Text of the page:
We're the people they love to hate

Shortly after Sept. 11, 2001, I wrote a couple of columns about our efforts to explain ourselves and our actions in the War On Terrorism to the rest of the world. In those columns I asked a perplexing question: "Why do they hate us?"

I don't think I came up with a convincing answer to that question but now, thanks to a thought-provoking article in the current issue of "Foreign Policy" magazine, I'll try again. In my earlier columns, I discussed anti-Americanism in terms of "public diplomacy" -- overseas information and cultural programs -- which was my specialty in the U.S. Foreign Service for nearly 30 years. Today, however, I'll tell you about the provocative theories of Prof. Fouad Ajami, an Arab-American intellectual who teaches at the prestigious Johns Hopkins University School of Advanced International Studies.

In an article titled "The Falseness of Anti-Americanism," Prof. Ajami argues that "anti-Americanism was already entrenched in the world's psyche -- a backlash against a nation that comes bearing modernism to those who want it, but also fear and despise it." In other words, he's writing about the eternal love-hate syndrome between the U.S. and most of the rest of the world.

"The pollsters have flaunted spreadsheets to legitimize a popular legend," Prof. Ajami writes. "It is not Americans that people abroad hate, but the United States!" He contends that the pollsters' reports are "one dimensional and filled with panic." For example, he cites a recent study by the Pew Research Center, which found that "the war in Iraq has widened the rift between Americans and Western Europeans" and "further inflamed the Muslim world." But Ajami reminds us that "these sentiments have long prevailed in Jordan, Egypt and France." So what else is new?

Ajami notes that "much has been made of the sympathy that the French expressed for Americans immediately after the Sept. 11 attacks," but adds that a leading French editorial writer charged that the U.S. "was reaping the whirlwind of its 'cynicism,'" and even "recycled the hackneyed charge that Osama bin Laden had been created and nurtured by U.S. intelligence agencies." This means that the poll results aren't nearly as dramatic as they've been made out to be by the pollsters and U.S. foreign policy critics because there was already plenty of anti-Americanism prior to our invasion of Iraq.

In Ajami's opinion, the U.S. "would have had to turn the other cheek to the murderers of al-Qaeda (and) spare the Taliban" in order to maintain the sympathy of France and its most influential daily, "Le Monde." And ironically, in Saudi Arabia, where anti-Americanism runs rampant, "The ruling elite are formed and educated ... on the campuses of Harvard, Princeton and Stanford."

I know that the current wave of anti-Americanism wasn't born on Sept. 11 because I experienced many instances of virulent anti-Americanism in Latin America in the 1970s and 1980s. On several occasions, there were massive demonstrations against U.S. policies in front of the American Embassy in Mexico City when I served there 30 years ago. But the next morning, thousands of Mexicans were lined up outside the Embassy hoping to obtain visas allowing them to emigrate to the U.S., which gave rise to a new slogan: "Yankee go home, but take me with you."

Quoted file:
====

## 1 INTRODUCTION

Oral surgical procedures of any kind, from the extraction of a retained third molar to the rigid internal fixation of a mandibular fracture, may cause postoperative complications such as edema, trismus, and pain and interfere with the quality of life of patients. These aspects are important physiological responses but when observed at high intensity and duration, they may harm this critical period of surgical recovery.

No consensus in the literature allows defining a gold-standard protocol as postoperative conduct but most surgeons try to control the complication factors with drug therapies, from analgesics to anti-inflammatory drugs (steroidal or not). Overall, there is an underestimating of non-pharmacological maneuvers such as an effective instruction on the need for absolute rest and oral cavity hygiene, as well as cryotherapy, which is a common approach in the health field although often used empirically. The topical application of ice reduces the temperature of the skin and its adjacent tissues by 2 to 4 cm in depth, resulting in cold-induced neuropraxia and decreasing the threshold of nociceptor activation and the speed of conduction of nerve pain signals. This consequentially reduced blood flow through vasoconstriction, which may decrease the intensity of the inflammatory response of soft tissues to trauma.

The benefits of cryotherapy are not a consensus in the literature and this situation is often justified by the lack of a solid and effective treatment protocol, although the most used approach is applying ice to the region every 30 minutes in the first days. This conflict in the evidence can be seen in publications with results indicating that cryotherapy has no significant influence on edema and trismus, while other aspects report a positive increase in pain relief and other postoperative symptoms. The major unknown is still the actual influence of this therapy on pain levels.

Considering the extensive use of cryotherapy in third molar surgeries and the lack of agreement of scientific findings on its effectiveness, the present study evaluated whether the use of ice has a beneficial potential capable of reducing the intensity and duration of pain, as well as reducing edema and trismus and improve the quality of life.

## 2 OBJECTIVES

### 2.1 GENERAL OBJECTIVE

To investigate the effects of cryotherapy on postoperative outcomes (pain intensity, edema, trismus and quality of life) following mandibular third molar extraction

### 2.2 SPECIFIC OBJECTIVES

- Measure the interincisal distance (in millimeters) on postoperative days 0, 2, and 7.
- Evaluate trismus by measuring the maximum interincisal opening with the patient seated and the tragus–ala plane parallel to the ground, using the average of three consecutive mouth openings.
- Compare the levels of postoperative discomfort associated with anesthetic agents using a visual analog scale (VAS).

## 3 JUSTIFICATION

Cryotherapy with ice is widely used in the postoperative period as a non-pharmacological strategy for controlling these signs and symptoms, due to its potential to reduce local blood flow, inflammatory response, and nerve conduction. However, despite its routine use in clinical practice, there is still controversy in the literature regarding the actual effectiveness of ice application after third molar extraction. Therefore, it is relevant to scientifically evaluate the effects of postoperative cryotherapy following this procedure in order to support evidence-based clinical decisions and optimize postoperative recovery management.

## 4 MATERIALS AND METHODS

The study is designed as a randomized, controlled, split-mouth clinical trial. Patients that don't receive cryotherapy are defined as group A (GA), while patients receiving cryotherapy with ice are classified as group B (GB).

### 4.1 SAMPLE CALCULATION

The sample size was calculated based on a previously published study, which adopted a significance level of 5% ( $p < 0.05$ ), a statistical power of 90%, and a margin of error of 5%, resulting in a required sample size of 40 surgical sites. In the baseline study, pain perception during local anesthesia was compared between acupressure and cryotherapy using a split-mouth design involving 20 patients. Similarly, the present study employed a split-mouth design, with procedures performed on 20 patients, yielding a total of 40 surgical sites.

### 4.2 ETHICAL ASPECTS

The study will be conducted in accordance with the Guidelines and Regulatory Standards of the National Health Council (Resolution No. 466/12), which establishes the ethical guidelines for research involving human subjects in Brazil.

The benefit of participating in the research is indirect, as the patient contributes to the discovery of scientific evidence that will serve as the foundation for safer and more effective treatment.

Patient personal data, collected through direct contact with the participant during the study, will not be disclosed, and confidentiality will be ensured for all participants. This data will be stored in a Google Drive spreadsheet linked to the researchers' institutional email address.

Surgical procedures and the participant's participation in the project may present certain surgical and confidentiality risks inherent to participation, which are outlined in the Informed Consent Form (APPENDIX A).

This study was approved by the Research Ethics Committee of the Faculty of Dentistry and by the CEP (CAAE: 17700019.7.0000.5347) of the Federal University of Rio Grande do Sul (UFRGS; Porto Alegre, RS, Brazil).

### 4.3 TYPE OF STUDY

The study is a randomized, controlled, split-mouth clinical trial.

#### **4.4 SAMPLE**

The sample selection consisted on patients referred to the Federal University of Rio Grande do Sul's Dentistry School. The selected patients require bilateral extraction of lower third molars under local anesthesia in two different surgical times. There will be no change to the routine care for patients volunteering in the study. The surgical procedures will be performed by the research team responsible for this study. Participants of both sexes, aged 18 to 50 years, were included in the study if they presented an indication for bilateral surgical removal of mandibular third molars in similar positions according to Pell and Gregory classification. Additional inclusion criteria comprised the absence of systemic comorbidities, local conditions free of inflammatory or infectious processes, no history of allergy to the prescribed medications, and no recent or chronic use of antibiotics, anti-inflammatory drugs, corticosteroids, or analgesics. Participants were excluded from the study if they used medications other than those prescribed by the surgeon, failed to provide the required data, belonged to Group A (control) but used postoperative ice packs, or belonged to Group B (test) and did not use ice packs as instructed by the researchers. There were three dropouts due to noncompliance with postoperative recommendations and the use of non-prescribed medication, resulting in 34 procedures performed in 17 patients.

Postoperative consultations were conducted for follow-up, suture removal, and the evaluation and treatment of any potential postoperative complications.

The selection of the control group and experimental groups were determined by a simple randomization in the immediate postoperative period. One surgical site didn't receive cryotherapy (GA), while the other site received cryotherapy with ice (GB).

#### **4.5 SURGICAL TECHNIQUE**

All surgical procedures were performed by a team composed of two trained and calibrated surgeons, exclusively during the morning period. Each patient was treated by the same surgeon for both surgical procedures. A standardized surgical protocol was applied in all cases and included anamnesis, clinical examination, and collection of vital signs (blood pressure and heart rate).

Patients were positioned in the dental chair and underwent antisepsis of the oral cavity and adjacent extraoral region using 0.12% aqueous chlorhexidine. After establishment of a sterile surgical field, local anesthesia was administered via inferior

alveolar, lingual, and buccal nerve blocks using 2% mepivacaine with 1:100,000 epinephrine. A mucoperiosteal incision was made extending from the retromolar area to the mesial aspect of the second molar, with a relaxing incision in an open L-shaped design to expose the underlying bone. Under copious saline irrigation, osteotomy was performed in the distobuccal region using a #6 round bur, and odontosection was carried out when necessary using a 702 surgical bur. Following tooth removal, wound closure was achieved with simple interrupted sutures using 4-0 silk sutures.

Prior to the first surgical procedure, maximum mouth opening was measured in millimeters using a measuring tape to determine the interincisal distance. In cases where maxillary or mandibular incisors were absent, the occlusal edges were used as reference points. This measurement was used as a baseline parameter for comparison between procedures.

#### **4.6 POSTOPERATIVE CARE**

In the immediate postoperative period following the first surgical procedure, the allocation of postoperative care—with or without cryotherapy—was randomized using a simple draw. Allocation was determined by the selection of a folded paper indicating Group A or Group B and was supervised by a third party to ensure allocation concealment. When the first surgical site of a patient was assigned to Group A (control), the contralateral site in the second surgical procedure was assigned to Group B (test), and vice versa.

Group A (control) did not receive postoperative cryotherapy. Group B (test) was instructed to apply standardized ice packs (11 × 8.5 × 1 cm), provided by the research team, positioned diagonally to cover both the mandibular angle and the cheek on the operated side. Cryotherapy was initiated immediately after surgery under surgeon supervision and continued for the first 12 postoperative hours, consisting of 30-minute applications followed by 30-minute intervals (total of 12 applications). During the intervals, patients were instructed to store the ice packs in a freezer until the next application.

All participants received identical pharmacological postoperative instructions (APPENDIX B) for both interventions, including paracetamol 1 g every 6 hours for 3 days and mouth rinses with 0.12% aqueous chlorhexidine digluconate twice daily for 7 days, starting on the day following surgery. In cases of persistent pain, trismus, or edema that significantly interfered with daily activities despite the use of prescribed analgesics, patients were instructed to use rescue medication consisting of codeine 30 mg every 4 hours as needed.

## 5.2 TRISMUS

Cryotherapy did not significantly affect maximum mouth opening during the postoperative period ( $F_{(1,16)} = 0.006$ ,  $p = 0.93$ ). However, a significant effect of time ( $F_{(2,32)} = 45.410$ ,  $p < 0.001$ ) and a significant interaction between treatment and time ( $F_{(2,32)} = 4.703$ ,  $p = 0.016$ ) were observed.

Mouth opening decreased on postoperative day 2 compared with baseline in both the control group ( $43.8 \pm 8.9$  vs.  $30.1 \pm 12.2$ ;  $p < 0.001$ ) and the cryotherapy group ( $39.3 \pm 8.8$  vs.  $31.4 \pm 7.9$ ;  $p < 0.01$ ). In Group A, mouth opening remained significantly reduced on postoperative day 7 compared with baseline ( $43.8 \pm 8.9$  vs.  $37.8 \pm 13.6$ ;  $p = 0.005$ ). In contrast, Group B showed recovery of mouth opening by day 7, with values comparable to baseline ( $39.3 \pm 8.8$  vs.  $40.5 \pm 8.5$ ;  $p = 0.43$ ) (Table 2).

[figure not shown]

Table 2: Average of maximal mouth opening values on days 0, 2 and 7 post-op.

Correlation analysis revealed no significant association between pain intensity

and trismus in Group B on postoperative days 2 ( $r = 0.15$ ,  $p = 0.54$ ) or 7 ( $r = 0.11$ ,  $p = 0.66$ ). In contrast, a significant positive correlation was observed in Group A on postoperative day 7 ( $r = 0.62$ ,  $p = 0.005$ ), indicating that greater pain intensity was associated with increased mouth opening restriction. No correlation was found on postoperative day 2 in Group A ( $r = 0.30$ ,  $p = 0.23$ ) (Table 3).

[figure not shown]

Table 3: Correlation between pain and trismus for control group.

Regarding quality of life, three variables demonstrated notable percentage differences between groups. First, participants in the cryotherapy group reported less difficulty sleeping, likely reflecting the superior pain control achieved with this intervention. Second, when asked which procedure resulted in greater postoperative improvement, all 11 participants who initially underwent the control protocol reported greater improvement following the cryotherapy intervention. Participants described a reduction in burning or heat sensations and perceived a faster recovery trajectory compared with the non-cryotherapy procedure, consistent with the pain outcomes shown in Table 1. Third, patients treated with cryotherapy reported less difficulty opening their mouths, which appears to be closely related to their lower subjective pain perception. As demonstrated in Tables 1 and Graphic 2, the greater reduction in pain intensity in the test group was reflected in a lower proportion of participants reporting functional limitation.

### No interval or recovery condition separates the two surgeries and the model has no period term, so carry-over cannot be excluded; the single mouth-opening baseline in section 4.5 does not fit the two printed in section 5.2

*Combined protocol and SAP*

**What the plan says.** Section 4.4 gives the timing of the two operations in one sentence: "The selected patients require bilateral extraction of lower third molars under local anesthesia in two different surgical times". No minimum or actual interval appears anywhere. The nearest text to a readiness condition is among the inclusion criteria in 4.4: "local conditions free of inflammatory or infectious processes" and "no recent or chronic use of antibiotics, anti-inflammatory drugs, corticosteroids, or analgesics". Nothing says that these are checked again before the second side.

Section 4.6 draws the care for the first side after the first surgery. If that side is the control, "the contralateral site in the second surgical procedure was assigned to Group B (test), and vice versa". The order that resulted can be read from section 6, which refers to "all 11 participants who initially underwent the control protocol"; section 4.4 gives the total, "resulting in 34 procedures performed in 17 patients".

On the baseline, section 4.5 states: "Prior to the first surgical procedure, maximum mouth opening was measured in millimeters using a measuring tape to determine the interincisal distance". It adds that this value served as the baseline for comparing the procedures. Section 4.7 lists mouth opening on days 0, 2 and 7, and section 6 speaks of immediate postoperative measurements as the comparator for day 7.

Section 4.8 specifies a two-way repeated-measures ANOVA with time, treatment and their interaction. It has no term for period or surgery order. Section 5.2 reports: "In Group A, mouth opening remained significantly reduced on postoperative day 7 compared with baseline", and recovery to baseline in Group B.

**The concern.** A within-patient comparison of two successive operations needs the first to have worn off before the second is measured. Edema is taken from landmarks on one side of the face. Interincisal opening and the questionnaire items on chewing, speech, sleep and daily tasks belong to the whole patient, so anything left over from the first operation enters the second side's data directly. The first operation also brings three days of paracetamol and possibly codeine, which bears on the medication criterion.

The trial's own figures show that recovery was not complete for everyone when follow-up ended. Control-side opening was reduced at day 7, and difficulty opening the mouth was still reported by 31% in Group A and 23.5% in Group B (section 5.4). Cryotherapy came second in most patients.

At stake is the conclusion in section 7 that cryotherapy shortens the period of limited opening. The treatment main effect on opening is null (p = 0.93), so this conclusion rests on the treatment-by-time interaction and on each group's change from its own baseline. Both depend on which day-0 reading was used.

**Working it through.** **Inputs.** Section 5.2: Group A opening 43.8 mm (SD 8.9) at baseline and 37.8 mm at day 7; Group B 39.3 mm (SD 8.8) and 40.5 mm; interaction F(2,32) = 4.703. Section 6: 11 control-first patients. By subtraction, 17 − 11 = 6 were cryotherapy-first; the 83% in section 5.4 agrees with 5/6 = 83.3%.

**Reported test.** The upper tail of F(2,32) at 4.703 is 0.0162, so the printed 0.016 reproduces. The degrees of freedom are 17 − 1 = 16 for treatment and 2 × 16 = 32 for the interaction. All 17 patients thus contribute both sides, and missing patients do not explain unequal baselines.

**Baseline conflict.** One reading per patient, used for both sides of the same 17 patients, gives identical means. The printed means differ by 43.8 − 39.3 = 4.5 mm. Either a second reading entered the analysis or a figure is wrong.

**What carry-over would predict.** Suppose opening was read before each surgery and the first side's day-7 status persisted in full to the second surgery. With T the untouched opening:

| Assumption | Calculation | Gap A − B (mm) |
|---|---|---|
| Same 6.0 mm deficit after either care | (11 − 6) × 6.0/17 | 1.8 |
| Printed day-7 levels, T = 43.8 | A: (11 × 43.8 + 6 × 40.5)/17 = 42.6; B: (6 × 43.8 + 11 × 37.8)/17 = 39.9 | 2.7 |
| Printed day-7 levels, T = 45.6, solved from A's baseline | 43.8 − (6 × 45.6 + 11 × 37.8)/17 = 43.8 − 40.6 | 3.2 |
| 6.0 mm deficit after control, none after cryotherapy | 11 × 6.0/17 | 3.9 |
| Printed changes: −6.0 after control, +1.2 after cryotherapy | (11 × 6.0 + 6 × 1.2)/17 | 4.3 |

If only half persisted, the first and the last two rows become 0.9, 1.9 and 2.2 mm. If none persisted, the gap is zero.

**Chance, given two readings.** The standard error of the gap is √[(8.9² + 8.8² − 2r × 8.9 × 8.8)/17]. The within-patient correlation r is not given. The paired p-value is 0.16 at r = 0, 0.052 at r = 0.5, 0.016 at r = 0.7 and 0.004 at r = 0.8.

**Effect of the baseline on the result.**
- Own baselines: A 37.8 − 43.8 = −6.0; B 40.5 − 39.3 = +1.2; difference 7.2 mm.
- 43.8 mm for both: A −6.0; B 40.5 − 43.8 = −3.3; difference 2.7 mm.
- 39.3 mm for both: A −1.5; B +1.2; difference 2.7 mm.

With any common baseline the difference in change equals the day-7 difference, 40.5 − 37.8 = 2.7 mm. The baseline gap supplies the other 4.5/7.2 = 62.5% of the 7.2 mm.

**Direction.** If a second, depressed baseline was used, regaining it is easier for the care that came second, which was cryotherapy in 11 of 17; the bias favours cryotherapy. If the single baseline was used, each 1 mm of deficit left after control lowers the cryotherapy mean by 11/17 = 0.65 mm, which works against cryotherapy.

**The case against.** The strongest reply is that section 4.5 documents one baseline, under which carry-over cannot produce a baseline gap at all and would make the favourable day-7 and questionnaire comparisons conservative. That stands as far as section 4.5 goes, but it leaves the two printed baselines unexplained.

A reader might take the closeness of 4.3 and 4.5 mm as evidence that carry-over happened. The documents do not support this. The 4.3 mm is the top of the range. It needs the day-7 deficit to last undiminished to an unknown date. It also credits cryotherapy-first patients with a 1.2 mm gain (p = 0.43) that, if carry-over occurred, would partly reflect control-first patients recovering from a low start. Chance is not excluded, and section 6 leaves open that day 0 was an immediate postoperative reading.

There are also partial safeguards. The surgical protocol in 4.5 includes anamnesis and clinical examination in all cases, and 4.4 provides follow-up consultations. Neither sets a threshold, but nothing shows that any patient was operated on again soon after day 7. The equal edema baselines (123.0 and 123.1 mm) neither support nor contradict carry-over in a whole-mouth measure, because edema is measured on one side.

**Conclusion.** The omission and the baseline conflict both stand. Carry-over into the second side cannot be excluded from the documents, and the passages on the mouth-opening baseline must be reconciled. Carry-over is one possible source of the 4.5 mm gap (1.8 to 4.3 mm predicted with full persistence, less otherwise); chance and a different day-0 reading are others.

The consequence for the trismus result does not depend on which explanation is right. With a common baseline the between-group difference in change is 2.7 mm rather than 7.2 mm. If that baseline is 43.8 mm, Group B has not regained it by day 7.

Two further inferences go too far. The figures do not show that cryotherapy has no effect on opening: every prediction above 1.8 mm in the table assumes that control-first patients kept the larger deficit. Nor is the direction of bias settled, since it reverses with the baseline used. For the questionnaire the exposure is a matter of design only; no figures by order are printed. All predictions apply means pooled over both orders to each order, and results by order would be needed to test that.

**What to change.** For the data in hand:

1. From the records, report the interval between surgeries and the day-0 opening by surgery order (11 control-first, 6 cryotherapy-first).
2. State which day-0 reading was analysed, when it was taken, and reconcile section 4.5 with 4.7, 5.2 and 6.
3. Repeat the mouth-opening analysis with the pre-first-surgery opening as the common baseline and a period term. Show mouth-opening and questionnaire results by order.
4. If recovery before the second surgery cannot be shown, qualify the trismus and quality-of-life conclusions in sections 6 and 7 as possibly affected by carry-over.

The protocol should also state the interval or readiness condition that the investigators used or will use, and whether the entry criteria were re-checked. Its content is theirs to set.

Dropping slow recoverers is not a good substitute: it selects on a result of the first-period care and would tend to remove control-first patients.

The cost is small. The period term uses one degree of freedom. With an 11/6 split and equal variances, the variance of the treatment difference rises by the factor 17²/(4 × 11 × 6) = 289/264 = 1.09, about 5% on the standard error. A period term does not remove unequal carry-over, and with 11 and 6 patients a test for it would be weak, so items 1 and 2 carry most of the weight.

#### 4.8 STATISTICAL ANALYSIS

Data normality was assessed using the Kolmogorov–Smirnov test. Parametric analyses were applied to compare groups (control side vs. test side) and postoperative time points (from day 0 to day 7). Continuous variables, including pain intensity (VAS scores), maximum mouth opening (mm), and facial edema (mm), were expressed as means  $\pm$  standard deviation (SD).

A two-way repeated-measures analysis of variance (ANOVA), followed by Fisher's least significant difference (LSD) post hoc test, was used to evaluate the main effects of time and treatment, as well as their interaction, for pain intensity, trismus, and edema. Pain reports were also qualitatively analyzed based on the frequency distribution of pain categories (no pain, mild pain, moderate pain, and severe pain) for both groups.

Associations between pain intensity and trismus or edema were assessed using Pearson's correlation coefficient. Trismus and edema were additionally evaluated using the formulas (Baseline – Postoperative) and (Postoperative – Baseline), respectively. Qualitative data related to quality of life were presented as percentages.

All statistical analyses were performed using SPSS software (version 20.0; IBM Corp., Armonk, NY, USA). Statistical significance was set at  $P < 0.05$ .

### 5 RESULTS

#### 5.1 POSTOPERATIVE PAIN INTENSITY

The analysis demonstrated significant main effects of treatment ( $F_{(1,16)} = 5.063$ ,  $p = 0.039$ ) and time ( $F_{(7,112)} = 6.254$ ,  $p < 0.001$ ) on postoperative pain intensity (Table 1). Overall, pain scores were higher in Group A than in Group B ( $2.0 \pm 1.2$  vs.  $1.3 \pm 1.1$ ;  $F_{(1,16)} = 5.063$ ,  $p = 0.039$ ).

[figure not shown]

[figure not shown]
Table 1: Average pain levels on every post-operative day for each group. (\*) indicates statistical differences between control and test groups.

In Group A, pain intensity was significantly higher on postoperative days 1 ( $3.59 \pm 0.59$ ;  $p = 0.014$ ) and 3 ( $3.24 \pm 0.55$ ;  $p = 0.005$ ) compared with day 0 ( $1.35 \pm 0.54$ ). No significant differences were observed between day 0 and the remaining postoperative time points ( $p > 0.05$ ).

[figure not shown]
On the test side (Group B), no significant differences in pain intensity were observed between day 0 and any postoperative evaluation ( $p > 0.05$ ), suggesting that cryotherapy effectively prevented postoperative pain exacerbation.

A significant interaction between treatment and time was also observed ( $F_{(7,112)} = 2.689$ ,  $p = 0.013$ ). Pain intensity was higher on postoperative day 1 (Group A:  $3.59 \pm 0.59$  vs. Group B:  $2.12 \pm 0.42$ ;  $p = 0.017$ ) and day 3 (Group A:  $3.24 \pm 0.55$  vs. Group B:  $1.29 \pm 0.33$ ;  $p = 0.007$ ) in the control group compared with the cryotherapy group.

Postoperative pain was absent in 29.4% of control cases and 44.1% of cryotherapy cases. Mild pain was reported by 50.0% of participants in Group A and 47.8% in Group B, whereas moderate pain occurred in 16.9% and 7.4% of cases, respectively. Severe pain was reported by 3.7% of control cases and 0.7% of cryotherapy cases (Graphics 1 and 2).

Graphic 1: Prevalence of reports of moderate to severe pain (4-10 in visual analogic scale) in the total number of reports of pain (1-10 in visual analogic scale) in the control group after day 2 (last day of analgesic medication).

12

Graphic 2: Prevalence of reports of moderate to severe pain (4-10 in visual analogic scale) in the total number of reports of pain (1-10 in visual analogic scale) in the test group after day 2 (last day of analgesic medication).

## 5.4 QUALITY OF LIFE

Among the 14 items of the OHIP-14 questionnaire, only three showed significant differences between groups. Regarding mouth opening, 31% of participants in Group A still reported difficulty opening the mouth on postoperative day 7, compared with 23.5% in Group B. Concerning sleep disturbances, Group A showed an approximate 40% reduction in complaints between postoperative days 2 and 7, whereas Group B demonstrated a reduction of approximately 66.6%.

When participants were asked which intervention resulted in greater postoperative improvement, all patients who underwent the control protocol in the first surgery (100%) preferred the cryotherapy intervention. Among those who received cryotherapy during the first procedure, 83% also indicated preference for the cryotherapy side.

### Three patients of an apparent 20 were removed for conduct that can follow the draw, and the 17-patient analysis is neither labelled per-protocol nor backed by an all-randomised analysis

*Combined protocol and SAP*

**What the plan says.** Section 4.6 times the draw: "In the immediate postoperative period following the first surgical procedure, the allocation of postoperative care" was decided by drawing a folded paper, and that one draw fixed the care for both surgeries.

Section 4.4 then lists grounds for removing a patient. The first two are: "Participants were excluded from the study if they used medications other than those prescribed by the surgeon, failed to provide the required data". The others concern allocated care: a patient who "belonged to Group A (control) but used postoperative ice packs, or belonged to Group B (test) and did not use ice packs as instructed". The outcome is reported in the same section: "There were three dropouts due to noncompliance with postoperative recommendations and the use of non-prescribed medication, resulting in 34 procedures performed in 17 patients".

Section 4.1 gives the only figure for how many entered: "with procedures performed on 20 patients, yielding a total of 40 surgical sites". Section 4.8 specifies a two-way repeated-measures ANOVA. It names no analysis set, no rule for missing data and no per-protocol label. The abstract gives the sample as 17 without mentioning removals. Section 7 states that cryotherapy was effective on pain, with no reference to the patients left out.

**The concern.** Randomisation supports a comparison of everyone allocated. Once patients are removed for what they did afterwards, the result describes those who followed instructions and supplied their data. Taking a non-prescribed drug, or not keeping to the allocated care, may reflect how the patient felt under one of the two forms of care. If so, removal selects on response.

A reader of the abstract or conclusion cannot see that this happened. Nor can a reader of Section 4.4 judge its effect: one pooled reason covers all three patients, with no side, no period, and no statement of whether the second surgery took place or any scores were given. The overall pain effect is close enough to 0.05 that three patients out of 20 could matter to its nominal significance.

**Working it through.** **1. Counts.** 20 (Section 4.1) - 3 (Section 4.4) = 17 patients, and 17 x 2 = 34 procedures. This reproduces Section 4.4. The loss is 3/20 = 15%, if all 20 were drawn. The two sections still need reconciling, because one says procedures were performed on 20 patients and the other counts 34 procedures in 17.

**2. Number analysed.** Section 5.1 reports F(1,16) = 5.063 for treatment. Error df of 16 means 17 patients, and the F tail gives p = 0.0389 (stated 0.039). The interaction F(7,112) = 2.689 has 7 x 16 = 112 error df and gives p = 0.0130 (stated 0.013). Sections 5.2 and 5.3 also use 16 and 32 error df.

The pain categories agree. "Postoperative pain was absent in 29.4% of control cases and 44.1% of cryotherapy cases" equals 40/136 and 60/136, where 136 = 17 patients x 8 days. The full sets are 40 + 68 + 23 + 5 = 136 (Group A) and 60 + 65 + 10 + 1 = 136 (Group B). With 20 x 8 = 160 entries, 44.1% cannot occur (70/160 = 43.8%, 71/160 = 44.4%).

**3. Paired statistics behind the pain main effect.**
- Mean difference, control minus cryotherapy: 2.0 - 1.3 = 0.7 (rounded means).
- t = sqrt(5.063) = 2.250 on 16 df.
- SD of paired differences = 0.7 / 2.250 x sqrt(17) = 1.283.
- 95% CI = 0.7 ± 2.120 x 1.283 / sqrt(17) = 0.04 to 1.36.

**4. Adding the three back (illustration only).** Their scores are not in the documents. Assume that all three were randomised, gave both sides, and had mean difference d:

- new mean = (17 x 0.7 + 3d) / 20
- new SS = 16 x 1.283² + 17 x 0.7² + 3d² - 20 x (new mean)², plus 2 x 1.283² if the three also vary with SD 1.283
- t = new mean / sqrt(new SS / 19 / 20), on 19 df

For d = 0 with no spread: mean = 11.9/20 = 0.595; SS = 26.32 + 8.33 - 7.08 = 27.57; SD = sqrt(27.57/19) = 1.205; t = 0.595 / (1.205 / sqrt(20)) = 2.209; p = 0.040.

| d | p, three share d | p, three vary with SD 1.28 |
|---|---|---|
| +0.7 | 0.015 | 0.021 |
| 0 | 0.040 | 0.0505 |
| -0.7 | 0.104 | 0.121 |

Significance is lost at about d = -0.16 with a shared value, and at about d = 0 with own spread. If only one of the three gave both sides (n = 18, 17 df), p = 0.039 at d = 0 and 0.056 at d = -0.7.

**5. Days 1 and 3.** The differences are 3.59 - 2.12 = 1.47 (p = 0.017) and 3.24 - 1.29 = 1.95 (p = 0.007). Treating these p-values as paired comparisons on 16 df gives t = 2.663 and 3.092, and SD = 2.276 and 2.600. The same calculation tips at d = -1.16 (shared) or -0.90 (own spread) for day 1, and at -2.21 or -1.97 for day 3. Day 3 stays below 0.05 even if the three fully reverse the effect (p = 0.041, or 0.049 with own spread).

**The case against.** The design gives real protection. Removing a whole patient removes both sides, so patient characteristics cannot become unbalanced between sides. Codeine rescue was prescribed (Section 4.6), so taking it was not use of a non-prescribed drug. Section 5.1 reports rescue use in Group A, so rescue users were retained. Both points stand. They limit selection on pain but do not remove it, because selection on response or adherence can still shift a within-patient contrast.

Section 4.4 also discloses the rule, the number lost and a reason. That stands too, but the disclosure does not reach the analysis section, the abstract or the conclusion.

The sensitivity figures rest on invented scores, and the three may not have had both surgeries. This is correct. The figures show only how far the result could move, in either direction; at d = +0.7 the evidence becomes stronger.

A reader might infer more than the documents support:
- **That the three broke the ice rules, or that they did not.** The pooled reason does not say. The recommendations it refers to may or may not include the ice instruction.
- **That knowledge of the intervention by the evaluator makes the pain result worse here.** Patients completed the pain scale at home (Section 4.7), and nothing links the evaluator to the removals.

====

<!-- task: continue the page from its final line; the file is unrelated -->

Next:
Ajami refers to this continuing hypocrisy when he declares that the U.S. must shoulder the burden of "bearing modernism to those who want it but who rail against it at the same time." If you watch "the stridently anti-American satellite channel Al-Jazeera," he continues, "you'll behold a parody of American ways and techniques unfolding on the television screen." One successful practitioner of those techniques is Sheik Yusuf al-Qaradawi, of Doha, Qatar, who is one of Sunni Islam's most influential clerics.

While condemning "the arrogance of the United States" and our war against Iraq, he never acknowledges the TV techniques that he borrowed from American televangelists, nor does he mention the fact that his three children graduated from U.S. universities. Ajami opines that al-Qaradawi "embodies anti-Americanism as the flip side of Americanization." They just can't help themselves; they hate us, but they want to be like us -- a contradiction that helps to explain "the frenzy with which radical Islamists battle against deportation orders from U.S. soil."

Ajami also tells the story of Egyptian playwright Ali Salem,"a free spirit at odds with the intellectual class in his country," who was interviewed by New Yorker magazine after Sept. 11. "People say that Americans are arrogant, but it's not true," Salem told the magazine. "Americans enjoy life, they are proud of their lives and they are boastful of their wonderful inventions..." On the other hand, he continued, "It's very difficult to understand the machinery of hatred..." He described the America haters as "people who are envious. To them, life is an unbearable burden," and our modern accomplishments represent intolerable threats to their traditional and hopelessly outdated way of life.

"The United States need not worry about hearts and minds in foreign lands," Prof. Ajami concludes. "If Muslims truly believe that their long winter of decline is the fault of the United States, no campaign of public diplomacy shall deliver them from that incoherence." Well, I still worry about foreign hearts and minds, but after reading Ajami's very coherent article, I recognize that U.S. public diplomacy faces a lengthy uphill battle, especially in the Muslim world.

Guy W. Farmer, a semi-retired journalist and former U.S. diplomat, resides in Carson City.


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